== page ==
Alissa J. Novoselick's students bonded over their shared love of chilies. Photo by nattu via Flickr.
A cynic might look at a program like the Edible Schoolyard -- the much-lauded school garden initiative launched by Chez Panisse's Alice Waters -- and wonder if such a thing would be possible outside the favorable growing climes (and foodie sensibilities) of California, and without the support of a famous chef. But as a moving article by a young teacher in rural Arizona shows, the answer is a resounding "yes."When she moved from a large city in Michigan to Camp Verde, a tiny Arizona town, sixth-grade teacher Alissa Novoselick wrote for the online magazine Salon.com, she "found that the word 'barren' could be used to describe almost everything -- the landscape, the bookshelves that lined my English classroom, the extreme apathy for education, and the rare semblances of togetherness between the Hispanic, Native, white, and black students."
After some classroom discussions about the importance of food traditions to their respective cultures -- and "how being poor means having few resources for fresh produce" -- Novoselick and her students decided to plant a garden to grow food for use in the school's cafeteria. They pulled weeds, hauled manure for fertilizer, started a compost bin, and bonded over their shared love of chilies. Their efforts yielded more than just fruits and vegetables, Novoselick writes:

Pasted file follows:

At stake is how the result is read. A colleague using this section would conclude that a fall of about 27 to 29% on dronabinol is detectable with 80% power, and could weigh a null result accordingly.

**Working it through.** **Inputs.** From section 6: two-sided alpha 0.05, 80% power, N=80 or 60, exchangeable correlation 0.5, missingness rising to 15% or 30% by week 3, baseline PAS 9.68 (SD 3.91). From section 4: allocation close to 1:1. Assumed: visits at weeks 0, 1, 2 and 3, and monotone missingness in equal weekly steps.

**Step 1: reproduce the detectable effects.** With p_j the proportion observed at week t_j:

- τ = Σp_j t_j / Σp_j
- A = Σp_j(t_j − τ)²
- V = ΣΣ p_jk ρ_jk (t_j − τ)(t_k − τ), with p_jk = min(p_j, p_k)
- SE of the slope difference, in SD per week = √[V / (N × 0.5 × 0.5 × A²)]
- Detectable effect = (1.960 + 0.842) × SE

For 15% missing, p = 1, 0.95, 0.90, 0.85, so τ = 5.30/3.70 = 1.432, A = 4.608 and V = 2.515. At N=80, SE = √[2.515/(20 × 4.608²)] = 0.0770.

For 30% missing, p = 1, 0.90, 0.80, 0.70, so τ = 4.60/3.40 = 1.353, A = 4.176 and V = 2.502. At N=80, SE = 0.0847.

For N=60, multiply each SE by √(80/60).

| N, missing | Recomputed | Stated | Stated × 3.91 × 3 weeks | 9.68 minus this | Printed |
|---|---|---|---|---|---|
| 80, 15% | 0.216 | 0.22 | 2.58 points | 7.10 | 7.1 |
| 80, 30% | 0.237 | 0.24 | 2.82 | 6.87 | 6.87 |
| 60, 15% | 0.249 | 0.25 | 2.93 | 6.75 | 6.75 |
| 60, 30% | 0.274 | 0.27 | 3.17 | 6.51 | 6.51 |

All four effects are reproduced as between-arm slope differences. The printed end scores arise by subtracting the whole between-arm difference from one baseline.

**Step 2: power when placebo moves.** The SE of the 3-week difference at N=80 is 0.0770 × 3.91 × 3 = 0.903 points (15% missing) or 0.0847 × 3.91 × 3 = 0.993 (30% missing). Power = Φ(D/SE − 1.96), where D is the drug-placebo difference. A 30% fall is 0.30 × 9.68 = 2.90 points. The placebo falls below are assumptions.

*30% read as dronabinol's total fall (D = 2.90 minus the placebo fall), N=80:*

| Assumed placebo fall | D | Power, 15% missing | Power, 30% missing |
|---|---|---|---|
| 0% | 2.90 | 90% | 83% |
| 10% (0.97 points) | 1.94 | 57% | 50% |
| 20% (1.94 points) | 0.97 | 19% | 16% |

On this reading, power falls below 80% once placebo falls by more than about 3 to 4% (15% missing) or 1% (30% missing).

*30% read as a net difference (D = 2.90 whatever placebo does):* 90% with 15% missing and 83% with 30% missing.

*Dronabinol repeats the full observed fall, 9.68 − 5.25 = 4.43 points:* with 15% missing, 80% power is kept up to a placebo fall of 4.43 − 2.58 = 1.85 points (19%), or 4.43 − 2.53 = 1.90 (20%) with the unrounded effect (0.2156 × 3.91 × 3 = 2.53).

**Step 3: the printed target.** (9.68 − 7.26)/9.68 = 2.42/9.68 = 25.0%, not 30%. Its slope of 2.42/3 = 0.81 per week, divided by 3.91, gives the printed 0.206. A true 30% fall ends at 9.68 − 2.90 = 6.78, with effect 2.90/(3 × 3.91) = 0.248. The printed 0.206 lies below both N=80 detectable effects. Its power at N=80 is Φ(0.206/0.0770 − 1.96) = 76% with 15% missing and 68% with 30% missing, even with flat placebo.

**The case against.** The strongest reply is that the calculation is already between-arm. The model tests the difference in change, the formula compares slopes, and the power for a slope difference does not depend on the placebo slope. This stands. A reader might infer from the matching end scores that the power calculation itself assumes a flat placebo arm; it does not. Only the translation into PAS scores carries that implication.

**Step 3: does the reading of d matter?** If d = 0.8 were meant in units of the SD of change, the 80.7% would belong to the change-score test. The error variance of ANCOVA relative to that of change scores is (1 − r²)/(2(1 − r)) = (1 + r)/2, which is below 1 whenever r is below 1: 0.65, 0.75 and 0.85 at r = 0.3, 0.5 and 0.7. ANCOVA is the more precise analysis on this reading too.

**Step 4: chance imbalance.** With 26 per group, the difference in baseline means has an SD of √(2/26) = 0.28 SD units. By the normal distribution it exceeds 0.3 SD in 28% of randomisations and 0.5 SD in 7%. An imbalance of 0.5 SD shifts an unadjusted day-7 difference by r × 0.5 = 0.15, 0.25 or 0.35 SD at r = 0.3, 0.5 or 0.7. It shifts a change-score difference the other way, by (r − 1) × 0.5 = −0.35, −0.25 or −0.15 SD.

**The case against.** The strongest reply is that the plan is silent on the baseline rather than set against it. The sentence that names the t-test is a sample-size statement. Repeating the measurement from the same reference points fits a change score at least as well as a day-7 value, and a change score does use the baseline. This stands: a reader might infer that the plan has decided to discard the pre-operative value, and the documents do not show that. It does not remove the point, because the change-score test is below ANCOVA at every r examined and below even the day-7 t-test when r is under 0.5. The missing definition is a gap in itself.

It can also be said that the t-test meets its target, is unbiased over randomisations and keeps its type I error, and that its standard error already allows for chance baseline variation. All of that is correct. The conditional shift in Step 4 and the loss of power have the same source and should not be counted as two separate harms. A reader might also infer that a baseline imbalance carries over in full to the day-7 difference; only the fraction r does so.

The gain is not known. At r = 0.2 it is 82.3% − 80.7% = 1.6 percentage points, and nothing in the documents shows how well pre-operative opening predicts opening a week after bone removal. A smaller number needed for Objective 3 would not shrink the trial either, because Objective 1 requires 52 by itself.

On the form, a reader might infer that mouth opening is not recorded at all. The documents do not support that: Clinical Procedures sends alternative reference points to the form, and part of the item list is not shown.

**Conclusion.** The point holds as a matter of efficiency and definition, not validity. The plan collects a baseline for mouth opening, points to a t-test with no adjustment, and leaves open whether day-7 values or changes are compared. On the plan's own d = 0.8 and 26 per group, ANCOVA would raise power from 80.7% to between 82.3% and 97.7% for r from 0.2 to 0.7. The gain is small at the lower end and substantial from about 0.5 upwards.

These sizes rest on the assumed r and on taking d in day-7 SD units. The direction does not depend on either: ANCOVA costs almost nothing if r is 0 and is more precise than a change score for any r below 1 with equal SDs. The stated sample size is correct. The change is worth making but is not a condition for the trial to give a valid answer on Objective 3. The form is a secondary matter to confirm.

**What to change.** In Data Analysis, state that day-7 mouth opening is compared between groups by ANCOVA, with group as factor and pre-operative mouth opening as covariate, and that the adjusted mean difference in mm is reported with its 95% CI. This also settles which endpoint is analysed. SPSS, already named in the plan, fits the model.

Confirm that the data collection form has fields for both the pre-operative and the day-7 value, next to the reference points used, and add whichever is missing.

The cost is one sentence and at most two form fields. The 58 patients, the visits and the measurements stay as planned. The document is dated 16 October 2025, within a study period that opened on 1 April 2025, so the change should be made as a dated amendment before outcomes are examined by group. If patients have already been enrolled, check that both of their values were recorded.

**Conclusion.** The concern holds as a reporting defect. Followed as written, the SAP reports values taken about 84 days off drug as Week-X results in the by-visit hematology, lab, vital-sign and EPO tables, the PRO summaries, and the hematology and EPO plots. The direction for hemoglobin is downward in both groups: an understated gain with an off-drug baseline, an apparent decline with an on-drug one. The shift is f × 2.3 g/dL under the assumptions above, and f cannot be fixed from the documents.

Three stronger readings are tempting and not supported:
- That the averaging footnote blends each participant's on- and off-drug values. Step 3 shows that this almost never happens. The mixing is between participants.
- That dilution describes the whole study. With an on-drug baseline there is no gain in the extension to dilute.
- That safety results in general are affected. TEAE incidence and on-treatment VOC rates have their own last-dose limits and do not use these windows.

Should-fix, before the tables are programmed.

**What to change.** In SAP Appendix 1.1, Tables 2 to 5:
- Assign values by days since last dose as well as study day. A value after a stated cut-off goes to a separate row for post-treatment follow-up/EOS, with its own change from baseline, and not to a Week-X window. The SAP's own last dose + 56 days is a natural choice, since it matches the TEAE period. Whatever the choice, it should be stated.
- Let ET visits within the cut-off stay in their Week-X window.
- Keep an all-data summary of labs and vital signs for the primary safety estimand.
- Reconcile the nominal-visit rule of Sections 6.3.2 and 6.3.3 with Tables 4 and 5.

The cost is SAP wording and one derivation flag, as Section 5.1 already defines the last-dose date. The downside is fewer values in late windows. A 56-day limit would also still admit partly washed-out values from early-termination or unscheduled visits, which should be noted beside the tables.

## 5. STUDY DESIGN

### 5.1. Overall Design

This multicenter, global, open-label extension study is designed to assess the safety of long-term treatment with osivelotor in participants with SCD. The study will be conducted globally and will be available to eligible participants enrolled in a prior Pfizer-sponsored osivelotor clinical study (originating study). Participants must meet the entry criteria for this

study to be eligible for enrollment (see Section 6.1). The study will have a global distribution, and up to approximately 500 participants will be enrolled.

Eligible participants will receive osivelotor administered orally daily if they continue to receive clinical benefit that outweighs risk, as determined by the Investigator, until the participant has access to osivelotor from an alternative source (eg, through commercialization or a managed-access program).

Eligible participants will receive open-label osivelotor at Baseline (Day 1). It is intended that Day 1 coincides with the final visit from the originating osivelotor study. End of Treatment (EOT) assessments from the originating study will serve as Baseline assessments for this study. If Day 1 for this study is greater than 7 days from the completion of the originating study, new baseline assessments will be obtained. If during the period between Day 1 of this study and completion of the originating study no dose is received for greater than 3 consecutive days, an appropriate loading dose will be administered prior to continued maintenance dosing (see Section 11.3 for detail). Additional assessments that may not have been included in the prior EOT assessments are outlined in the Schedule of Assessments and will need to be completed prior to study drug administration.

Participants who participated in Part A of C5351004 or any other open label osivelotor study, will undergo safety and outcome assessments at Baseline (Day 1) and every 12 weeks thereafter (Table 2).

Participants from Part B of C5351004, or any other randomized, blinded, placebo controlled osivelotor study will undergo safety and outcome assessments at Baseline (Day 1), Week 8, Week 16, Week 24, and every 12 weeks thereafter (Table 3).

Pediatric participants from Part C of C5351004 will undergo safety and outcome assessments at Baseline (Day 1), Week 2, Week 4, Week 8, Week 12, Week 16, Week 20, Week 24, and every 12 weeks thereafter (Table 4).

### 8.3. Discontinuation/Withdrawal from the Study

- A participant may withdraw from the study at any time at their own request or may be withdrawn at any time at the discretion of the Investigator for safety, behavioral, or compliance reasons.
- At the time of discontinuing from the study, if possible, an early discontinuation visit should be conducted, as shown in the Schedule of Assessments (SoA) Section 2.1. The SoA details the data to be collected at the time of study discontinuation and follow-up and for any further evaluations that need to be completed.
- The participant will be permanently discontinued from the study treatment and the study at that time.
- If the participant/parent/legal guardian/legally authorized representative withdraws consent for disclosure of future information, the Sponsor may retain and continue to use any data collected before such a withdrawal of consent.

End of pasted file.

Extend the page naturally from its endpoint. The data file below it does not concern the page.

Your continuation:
The day we planted, I saw something I had not seen in Camp Verde, ever: Parents, who rarely seemed invested in their childrens' education, showed up with rakes and trowels... I asked one student what she was learning and she replied, "Nature is more than what God created. It is a part of life." ... The Native American parents that showed up began impromptu lessons about the history of the agave plants, and another 6th grade teacher taught a lesson about water conservation in the desert. Inside the garden, inside the decrepit fence, racial tensions eroded and the true meaning of community blossomed.
Life around the Camp Verde garden is hardly Edenic -- the school, like so many others, faces budget cuts, and there's not enough money for new textbooks or electric bills, let alone an ecofriendly irrigation system for the garden. But Novoselick and her students "keep toiling in our small piece of desert land where things still grow" to produce "healthy, local, community-driven food," the teacher writes.
"We still have much more work to do. We have funds to raise. We have people to convince," Novoselick adds. "But, when the school board asks me, 'What can we do to create community?' I'll tell them the answer: food." Via: "Growing more than food in a desert garden," Salon.com
More about school and community gardens:
Grow a Community Garden
Celebrate National Community Gardening Week
Grab Your Hoe--New Report Shows Community Gardening is Booming in Urban Areas
We Love the World Food Garden Network
Camden's Garden Club Doubles Its Community Gardens to Feed the Jobless
People to the Power: Energy Utility Provides Community Garden Plots
Backyards Being Converted to Community Gardens in Santa Monica
Solar Panels & Wind Turbines Power NYC Community Garden
The Organic Garden as Classroom